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The content of the article is fine, but I'm not sure if it should be at "Crontab" or "Crontab (Unix command)". You can have the crontab program or a crontab file, and I think an article about the command should be placed in "Crontab (Unix command)" and an article about the format of crontab files at "Crontab". At the moment it'd probably be OK to leave the article about the command here but if someone writes an article about crontab files it may be necessary to move this. --

WHy not explain both together in one article and save the reader some clicking? -- Tarquin

To be honest I didn't think of that. That's a good idea. If I write an article about crontab files I'll merge it with this one. I suppose it'd probably seem less disjointed that way, too. --

antecedents etc?[edit]

It is more a technical manual page than an encyclopaedia article.

Are there other approaches to the same problem and is cron/crontab better?

I suppose it was Kernigan and Ritchie (??) who implemented it, but were they using something commonplace at that time?

Very helpful page.

cron vs crond vs crontab.[edit]

I have on my system (ancient Linux-Mandrake 7.2) both /usr/bin/crontab and /usr/sbin/crond. They're both part of the vixie-cron package. I don't know what exactly that means. Why are there two executables here, and what exactly do they do in relation to each other? grendel|khan 01:50, 2005 May 2 (UTC)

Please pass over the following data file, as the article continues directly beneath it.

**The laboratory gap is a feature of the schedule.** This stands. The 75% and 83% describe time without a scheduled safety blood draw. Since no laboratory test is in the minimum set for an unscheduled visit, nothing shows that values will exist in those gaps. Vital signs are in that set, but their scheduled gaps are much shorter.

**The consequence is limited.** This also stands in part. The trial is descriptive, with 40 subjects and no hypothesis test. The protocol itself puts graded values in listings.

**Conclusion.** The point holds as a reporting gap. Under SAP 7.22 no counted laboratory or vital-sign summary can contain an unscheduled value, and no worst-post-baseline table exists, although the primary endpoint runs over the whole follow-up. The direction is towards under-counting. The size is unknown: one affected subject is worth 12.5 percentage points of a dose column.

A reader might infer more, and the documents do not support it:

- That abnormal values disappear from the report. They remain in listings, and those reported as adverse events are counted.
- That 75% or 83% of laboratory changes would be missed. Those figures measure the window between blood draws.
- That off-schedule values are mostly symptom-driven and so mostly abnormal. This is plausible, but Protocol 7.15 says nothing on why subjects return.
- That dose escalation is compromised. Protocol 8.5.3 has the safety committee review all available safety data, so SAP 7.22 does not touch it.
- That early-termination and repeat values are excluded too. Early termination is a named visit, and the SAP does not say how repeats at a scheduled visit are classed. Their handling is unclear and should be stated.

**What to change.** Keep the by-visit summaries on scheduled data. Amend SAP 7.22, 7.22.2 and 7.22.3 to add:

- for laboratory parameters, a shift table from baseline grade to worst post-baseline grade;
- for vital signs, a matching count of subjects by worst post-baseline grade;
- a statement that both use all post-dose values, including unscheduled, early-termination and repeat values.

crond is the daemon that runs every minute, executing jobs. crontab is a program you can run to edit (crontab -e) or list (crontab -l) cron entries.

wtf does cron mean[edit]

I just hit this page on a whim. While I have marginal Unix/Linux experience, I was wondering what 'cron' meant. How did the name come about? Maybe I am expecting too much as I now rely on Wikipedia to answer any trivial question that pops into my head at any given point.

Another user: Don't worry, I came here hoping to find the same thing.

It's from the Greek chronos (χρονος), meaning time. --Shen 13:37, 13 December 2005 (UTC)
I had thought that it was for "Command Run On Notice", but that doesn't seen to have much support on the web. --Dave, 18 July 2006

'*/' syntax explanation[edit]

could be improved IMHO, though I'm not certain of it exactly so don't want to do it myself. jazzle 11:51, 2 February 2006 (UTC)

Common Mistake[edit]

So, the common mistake is explained, what about how to actually accomplish something like running a command on the first sunday in april?

I don't see a way to do it, but I'm not a wizard. If it's possible, it would be good to explain how it's actually done, or if it isn't possible with crontab, that should probably be noted. Anything but the implicit 'excercise for the reader' it stands at. --Hatchetfish 07:12, 24 April 2006 (UTC)

  • Agreed and added KelleyCook 17:26, 25 April 2006 (UTC)


When did cron come about? Who wrote it? Njál 23:53, 5 May 2006 (UTC)

The first cron I knew about was written by Brian Kernighan at Bell Labs. It serviced a single crontab file, /usr/lib/crontab, for root only by reading it every minute to decide if there was anything to do just then. It accumulated a lot of CPU time.